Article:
Consider the following steelwork drawing:

enter image description here

The location of the 6 no. M12 bolts are indicated with a circle and cross.

However, it is not clear whether the shank of the bolts should point into or out of the page. Without explicitly drawing the nut and bolt, what is a shorthand way to indicate the direction of the bolt shank and location of the nut?

EDIT: I've done some digging and it seems there is no short hand for this. It is dealt with via an explicit drawing of the washer/nut and the use of drawing notes. I'll keep the question open in the hopes someone knows a shorthand way to notate which side the nut is to go on

enter image description here

  • $\begingroup$ What makes you think this needs to be defined? The performance should be the same either way around, so it comes down to what's easier to install on site? $\endgroup$ Feb 24, 2021 at 12:50
  • 2
    $\begingroup$ If you don't say, the vendor/contractor will decide for you. In machine drawings you would never leave this undefined. (A detail view might be used in that context). No idea about architectural / construction $\endgroup$
    – Pete W
    Feb 24, 2021 at 13:19
  • $\begingroup$ @JonathanRSwift In this case for aesthetic reasons I would have preferred the bolt heads on the visible unobscured side. There are no performance implications. For future reference I would like to know how to notate this on the drawing. $\endgroup$
    – egg
    Feb 24, 2021 at 13:51

2 Answers 2


In structural construction, if it doesn't matter, it is left up to the contractor to put the bolts in however makes it easier for them.

If it matters for some reason (clearance, aesthetics, etc.) then there should be a note. Drawing a bolt head on the drawing and making it clear that it is not a nut and will be noticed by the contractor is hard. It is easier to add a general note or a call out that says, "Bolt heads shall face ... ".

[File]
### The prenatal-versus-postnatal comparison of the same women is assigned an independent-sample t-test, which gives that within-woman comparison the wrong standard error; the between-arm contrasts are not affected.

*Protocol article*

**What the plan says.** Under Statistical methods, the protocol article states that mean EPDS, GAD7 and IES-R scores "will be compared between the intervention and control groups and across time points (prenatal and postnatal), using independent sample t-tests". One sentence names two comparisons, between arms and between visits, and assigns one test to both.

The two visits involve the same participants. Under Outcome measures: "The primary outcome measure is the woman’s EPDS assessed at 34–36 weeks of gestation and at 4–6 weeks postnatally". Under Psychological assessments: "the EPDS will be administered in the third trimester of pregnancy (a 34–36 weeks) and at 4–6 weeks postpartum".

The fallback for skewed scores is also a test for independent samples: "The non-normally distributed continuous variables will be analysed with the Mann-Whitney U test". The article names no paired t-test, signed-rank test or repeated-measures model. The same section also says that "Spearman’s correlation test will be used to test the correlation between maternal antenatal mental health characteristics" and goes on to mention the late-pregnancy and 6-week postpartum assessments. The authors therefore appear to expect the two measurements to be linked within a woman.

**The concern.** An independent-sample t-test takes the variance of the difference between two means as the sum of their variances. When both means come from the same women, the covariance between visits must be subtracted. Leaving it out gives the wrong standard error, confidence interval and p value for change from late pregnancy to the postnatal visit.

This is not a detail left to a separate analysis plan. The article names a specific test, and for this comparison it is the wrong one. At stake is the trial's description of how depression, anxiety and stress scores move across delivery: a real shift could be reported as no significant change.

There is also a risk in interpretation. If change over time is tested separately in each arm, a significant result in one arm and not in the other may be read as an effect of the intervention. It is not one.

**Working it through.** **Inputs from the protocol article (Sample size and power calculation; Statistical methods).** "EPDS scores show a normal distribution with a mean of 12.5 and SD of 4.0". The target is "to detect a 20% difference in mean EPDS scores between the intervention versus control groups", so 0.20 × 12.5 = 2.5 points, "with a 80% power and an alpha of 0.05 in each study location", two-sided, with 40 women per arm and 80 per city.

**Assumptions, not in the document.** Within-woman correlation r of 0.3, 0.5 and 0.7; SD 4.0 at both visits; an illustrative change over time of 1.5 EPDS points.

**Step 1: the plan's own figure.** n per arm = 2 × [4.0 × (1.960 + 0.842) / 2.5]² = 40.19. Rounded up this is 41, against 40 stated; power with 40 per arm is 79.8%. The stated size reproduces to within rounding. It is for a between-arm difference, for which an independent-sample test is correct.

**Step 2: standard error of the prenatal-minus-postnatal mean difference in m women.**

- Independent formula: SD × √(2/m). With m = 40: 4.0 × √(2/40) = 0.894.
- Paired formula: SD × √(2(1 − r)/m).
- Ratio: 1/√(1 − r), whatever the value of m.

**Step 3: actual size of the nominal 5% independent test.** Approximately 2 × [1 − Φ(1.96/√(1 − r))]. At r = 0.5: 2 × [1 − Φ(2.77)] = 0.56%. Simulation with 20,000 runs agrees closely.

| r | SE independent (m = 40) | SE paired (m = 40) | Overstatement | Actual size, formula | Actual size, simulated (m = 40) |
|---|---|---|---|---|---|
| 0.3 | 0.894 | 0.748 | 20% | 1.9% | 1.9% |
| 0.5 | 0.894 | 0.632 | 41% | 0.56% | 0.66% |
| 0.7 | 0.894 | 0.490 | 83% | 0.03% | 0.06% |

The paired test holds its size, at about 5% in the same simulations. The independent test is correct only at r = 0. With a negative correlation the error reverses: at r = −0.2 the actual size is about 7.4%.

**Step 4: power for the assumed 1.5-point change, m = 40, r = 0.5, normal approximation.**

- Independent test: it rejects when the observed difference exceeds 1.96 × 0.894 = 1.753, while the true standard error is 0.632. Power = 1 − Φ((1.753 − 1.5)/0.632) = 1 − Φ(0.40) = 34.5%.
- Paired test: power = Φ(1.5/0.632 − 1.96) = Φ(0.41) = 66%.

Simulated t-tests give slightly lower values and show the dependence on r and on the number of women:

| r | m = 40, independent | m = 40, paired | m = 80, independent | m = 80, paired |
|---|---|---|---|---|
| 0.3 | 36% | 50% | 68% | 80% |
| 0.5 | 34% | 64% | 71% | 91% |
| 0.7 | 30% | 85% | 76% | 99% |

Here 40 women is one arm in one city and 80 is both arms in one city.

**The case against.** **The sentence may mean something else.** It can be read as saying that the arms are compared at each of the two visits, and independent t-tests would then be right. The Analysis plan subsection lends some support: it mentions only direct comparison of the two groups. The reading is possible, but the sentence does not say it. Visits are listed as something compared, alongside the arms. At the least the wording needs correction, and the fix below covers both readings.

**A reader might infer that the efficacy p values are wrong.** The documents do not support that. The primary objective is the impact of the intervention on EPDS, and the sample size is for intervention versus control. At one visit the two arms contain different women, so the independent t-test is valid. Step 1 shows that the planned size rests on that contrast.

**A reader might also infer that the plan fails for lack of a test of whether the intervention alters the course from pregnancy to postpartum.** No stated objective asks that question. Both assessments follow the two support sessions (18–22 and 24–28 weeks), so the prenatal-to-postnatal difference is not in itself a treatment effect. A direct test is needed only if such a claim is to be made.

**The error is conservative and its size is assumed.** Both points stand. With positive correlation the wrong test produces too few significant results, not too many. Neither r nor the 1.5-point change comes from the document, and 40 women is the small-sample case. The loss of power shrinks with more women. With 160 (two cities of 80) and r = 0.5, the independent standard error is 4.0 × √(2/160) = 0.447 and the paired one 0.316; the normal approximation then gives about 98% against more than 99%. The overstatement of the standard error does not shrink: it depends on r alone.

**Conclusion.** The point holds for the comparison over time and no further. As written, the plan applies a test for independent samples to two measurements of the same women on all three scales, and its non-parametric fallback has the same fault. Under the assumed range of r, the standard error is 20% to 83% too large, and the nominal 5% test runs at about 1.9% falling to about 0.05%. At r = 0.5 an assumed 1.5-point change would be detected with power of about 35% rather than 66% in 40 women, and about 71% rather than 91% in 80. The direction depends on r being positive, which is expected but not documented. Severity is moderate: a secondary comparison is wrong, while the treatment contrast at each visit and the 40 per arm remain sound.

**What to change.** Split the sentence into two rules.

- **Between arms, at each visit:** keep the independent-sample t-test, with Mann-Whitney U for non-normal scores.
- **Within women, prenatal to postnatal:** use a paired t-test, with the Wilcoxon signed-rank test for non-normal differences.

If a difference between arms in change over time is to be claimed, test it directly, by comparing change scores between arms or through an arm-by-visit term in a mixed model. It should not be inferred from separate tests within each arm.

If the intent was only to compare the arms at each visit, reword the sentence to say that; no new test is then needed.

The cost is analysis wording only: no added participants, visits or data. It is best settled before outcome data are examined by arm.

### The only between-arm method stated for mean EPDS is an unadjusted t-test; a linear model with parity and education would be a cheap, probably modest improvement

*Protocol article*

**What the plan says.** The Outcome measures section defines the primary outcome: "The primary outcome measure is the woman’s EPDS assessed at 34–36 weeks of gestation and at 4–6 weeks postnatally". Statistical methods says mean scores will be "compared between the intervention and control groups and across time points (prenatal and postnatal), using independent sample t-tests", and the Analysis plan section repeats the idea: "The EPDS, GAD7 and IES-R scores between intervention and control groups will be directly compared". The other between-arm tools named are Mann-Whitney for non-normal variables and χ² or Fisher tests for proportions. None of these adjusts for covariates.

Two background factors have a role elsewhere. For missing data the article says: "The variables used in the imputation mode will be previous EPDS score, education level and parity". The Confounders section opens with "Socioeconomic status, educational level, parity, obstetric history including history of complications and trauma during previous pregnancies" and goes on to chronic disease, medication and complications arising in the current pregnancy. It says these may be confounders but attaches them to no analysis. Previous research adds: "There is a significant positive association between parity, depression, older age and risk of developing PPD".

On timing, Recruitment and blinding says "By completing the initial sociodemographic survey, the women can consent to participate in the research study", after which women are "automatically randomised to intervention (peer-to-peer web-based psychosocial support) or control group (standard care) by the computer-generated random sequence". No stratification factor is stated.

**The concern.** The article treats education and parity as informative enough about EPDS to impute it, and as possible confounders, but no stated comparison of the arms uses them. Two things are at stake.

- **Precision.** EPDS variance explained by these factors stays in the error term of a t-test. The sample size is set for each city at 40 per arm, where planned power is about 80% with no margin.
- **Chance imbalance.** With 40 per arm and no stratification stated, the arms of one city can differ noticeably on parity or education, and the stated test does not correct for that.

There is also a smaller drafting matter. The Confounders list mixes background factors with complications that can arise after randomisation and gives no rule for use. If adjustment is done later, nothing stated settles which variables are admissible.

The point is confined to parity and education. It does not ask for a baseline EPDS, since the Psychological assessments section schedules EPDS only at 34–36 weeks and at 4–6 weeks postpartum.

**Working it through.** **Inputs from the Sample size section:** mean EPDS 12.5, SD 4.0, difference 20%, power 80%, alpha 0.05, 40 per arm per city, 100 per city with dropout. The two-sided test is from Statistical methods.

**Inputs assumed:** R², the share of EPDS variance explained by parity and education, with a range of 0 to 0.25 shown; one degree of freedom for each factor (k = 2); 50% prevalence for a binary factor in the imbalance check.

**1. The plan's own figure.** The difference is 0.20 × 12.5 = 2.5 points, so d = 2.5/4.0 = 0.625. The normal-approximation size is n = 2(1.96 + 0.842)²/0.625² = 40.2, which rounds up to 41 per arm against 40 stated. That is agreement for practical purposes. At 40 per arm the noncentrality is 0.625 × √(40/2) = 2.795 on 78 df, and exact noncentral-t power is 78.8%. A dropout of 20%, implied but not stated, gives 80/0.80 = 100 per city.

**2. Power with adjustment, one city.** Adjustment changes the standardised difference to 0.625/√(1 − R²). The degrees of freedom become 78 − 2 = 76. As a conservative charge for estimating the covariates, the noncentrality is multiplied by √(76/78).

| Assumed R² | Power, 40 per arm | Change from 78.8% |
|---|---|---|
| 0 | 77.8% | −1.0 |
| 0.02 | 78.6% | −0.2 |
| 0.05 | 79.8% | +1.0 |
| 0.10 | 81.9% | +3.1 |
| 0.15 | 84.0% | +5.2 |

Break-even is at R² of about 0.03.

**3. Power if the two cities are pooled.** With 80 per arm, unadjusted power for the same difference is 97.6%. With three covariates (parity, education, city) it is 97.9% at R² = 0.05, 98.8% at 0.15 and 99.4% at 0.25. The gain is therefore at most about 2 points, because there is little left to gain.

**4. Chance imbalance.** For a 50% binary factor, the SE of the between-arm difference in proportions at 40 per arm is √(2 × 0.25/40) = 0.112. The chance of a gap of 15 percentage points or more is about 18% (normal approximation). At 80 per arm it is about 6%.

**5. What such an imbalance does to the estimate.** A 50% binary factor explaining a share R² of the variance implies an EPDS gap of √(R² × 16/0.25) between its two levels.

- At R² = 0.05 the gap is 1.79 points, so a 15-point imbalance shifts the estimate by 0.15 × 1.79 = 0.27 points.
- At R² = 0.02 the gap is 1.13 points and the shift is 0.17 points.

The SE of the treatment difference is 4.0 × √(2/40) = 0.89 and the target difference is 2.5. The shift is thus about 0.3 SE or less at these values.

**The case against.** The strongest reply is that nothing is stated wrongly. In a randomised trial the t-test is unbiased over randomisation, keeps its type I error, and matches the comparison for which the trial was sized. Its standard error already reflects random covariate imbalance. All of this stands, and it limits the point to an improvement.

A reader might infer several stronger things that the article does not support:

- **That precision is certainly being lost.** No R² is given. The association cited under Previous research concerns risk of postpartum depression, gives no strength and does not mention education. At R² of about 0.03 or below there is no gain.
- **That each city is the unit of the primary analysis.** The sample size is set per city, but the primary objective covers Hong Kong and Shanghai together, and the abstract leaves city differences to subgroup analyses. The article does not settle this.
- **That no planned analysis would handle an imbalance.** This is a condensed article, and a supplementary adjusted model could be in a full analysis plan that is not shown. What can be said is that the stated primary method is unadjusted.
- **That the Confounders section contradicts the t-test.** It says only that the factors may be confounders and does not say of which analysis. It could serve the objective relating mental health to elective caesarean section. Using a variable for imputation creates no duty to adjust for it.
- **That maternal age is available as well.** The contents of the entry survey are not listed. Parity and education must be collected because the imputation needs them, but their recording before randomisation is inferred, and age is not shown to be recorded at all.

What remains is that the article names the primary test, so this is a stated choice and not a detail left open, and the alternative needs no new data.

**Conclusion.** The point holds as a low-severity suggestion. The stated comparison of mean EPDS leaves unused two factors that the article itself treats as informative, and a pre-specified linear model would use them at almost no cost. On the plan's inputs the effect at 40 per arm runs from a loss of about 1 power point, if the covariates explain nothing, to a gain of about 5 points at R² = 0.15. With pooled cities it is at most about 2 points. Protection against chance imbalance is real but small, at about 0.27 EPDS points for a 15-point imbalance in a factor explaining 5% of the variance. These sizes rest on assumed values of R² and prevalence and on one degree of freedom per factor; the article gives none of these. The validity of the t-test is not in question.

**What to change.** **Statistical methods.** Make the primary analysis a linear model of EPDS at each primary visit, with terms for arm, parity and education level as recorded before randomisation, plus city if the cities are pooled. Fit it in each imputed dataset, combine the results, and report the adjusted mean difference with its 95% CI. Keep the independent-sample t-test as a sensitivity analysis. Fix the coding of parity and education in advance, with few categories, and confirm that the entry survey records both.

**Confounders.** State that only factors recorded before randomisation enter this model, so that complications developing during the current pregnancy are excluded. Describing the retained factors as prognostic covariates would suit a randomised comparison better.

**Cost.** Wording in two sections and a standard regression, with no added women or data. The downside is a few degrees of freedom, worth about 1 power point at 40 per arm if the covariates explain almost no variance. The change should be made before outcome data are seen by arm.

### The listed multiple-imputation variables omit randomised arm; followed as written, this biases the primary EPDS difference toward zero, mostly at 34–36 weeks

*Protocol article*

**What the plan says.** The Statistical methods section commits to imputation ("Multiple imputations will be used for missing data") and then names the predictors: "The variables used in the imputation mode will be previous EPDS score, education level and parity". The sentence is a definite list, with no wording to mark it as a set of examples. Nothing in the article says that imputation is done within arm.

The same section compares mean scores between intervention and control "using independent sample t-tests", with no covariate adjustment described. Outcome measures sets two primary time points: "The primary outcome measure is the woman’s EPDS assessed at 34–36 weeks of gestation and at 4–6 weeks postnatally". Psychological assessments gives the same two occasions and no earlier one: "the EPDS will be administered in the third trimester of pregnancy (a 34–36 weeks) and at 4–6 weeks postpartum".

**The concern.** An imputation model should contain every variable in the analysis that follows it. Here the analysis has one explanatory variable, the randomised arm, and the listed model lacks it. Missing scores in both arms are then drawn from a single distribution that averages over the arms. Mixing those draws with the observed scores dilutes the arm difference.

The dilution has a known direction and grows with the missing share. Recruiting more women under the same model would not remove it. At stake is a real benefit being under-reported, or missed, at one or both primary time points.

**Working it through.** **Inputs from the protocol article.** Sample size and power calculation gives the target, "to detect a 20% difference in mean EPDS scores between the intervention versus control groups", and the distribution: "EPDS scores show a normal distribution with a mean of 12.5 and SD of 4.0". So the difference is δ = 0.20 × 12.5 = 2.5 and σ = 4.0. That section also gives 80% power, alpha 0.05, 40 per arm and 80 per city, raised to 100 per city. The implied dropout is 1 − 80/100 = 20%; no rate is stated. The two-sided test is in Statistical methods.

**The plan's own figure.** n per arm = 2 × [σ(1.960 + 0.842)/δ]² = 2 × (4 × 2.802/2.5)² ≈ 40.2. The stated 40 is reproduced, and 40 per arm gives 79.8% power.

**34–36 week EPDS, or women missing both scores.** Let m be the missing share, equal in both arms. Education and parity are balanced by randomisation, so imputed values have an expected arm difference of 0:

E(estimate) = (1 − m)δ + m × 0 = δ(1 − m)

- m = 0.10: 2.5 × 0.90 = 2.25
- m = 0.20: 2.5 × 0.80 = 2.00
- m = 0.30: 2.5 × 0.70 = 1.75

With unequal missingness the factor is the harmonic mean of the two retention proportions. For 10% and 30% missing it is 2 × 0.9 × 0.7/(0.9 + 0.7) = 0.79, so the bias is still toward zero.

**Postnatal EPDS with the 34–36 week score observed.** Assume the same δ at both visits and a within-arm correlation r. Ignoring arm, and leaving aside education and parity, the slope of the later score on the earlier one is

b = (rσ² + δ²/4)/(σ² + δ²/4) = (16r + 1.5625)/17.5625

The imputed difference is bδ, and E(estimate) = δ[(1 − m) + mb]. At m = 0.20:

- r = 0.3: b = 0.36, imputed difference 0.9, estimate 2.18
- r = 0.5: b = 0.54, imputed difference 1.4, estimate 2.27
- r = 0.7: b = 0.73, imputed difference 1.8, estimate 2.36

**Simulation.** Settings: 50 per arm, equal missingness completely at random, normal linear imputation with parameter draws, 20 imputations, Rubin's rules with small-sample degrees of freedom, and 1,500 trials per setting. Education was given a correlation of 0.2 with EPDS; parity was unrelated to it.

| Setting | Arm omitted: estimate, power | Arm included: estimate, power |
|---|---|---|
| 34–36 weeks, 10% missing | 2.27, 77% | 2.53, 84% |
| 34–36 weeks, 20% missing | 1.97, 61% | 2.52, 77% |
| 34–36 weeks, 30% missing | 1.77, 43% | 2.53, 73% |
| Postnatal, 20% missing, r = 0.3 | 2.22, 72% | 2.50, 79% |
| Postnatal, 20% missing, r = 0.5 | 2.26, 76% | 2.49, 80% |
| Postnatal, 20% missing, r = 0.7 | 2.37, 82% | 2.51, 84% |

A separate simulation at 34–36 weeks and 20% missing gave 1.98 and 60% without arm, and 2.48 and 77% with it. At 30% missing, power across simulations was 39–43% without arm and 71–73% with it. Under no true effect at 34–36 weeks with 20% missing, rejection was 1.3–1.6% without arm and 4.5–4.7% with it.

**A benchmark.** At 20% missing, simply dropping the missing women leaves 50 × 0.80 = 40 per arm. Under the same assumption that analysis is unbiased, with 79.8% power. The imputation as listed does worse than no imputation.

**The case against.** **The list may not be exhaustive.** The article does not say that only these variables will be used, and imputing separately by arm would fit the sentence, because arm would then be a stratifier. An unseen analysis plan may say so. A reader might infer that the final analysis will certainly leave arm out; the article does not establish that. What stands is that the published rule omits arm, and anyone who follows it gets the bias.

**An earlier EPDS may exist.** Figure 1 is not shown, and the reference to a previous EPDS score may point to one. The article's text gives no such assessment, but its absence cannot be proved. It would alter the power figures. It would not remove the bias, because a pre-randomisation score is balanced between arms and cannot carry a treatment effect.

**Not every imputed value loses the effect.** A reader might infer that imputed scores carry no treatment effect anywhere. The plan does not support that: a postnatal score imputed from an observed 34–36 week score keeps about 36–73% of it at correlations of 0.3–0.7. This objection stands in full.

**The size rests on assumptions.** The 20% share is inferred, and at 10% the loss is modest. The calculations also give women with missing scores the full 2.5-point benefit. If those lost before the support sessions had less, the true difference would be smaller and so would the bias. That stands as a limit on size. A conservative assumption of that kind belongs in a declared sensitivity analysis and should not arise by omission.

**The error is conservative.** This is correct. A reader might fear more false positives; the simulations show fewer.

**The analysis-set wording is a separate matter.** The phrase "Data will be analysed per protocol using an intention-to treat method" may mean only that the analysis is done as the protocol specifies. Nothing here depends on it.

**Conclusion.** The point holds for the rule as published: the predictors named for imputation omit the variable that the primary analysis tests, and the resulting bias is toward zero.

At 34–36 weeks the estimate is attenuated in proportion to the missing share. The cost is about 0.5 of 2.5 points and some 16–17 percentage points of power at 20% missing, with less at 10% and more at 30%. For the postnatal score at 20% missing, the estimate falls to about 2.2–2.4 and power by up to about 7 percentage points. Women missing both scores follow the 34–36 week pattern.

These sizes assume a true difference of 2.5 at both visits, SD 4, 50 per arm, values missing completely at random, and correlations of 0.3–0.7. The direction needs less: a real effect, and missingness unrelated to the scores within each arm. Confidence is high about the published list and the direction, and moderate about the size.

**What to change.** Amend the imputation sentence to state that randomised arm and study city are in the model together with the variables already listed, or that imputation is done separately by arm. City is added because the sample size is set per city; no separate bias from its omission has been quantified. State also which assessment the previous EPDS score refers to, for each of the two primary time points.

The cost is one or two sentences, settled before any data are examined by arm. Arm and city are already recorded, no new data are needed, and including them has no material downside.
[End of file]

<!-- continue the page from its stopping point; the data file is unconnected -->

I had a project where we were modifying an existing riveted structure. The client wanted the modifications to be as invisible as possible. For this project, we had to specify twist-off bolts with button heads. The button heads were exposed which made it harder for the contractor to get the twist-off wrench into tight spaces. This all was covered with one general note that said that the bolt head was to be on the exposed surface.

  • $\begingroup$ I once came across a 1" TC bolt with what looked like a 3/4" bolt's head. My first instinct was "they put the wrong head on," but upon reflection I figured that the forging process wouldn't admit such mistakes. My next guess was that the bolt was specially manufactured to rehab riveted structures (head clearance and/or aesthetics). Can you confirm that such bolts get manufactured? I've always wondered about that dumb bolt, just not enough to bother the manufacturer. $\endgroup$
    – popham
    Mar 8, 2021 at 21:34

I'm not sure about structural drafting but in "pure" science vectors going into a page are marked with an X and out of the page with a large dot. Images at bottom of page

Not really an answer but couldn't post a link in the comments, either because of SE's limitations or my own


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